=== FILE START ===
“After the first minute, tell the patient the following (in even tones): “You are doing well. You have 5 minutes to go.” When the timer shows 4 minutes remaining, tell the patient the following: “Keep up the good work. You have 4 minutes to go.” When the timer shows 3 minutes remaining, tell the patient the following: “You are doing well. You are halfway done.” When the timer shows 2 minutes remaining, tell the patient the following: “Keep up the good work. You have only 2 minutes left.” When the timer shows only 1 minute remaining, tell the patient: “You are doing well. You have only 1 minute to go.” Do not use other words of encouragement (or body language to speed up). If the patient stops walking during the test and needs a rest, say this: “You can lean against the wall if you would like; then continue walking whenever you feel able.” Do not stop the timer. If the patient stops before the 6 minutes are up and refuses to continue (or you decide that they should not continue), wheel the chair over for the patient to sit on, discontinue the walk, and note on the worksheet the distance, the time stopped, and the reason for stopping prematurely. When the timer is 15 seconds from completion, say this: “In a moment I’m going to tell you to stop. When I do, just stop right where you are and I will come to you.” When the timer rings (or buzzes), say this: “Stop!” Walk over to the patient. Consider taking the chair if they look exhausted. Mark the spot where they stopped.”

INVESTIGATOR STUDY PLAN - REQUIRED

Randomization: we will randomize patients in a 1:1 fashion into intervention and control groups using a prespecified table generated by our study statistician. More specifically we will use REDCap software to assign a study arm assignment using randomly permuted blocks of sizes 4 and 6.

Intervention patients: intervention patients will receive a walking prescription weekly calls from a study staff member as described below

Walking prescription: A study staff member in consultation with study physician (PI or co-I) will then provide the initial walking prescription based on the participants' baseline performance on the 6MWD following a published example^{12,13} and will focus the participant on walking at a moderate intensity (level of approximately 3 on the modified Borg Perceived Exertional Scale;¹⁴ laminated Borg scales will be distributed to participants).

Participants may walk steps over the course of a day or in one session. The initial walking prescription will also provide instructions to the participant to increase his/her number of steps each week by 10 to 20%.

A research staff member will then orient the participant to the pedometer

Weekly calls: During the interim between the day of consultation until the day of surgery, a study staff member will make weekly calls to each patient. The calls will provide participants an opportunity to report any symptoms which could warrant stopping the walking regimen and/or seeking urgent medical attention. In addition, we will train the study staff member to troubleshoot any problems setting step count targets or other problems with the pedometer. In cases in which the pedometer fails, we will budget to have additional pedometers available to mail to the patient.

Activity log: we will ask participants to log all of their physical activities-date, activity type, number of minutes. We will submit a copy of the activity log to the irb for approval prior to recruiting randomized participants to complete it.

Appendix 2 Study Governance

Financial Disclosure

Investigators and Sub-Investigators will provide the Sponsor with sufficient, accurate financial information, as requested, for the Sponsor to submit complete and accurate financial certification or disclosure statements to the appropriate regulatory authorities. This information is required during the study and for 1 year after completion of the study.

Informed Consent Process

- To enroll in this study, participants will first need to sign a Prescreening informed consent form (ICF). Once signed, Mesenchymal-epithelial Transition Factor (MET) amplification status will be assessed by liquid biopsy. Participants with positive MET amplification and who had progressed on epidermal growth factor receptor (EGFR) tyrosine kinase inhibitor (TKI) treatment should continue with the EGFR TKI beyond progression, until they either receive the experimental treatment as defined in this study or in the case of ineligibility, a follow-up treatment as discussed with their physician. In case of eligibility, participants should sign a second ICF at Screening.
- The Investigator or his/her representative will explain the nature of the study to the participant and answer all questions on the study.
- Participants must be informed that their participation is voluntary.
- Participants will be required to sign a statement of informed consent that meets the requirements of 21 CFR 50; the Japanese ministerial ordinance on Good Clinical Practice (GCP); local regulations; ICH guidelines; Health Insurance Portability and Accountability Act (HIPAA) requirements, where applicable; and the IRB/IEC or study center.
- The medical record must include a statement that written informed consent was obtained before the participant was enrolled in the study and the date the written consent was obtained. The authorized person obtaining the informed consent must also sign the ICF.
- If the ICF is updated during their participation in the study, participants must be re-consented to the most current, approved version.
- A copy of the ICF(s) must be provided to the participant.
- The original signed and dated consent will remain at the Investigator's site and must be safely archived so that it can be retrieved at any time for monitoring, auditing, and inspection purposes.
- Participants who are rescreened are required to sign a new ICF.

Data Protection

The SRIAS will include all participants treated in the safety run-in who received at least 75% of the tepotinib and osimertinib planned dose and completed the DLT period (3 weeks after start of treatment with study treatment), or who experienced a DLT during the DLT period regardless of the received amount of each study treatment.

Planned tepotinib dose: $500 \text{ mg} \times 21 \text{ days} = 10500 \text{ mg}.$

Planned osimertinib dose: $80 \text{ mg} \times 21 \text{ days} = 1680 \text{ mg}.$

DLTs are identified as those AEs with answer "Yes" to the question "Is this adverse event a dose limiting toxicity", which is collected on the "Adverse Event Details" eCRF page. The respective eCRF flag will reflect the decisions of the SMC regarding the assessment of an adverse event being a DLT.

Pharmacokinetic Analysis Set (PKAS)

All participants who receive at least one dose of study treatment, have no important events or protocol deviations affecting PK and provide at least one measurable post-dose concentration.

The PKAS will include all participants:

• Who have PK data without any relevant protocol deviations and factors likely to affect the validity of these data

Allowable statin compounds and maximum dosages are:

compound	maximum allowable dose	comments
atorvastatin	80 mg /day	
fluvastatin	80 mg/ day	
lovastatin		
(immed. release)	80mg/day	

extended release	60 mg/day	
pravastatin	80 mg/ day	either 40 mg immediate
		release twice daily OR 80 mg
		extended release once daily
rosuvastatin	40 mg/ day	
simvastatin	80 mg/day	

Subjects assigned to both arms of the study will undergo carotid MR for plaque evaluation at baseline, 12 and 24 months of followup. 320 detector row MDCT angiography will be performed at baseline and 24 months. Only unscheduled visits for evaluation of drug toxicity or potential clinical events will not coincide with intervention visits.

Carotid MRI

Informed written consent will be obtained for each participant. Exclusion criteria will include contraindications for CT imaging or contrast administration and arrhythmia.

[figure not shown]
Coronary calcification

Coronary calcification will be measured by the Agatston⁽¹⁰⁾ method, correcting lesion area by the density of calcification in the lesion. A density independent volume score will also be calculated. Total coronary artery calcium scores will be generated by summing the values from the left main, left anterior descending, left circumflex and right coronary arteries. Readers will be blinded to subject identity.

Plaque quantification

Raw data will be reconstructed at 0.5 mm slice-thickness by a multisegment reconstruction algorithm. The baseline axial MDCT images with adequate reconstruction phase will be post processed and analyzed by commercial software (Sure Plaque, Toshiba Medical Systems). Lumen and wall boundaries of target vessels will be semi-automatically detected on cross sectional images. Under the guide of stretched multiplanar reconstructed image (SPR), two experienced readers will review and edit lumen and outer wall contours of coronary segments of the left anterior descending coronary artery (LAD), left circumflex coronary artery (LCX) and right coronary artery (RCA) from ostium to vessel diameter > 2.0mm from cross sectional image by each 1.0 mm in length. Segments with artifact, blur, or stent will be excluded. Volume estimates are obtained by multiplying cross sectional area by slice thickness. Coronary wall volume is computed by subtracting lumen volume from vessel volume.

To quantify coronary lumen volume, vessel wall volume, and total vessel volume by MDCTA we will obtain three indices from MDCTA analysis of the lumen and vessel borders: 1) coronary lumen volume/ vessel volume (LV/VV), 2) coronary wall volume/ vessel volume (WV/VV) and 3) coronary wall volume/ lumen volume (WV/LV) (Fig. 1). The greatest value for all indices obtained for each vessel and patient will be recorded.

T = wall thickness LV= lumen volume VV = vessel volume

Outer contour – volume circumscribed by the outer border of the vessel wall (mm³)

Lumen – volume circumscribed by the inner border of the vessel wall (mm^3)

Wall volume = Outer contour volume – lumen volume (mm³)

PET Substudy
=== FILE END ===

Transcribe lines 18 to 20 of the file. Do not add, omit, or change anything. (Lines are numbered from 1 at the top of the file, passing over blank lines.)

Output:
- The medical record must include a statement that written informed consent was obtained before the participant was enrolled in the study and the date the written consent was obtained. The authorized person obtaining the informed consent must also sign the ICF.
- If the ICF is updated during their participation in the study, participants must be re-consented to the most current, approved version.
- A copy of the ICF(s) must be provided to the participant.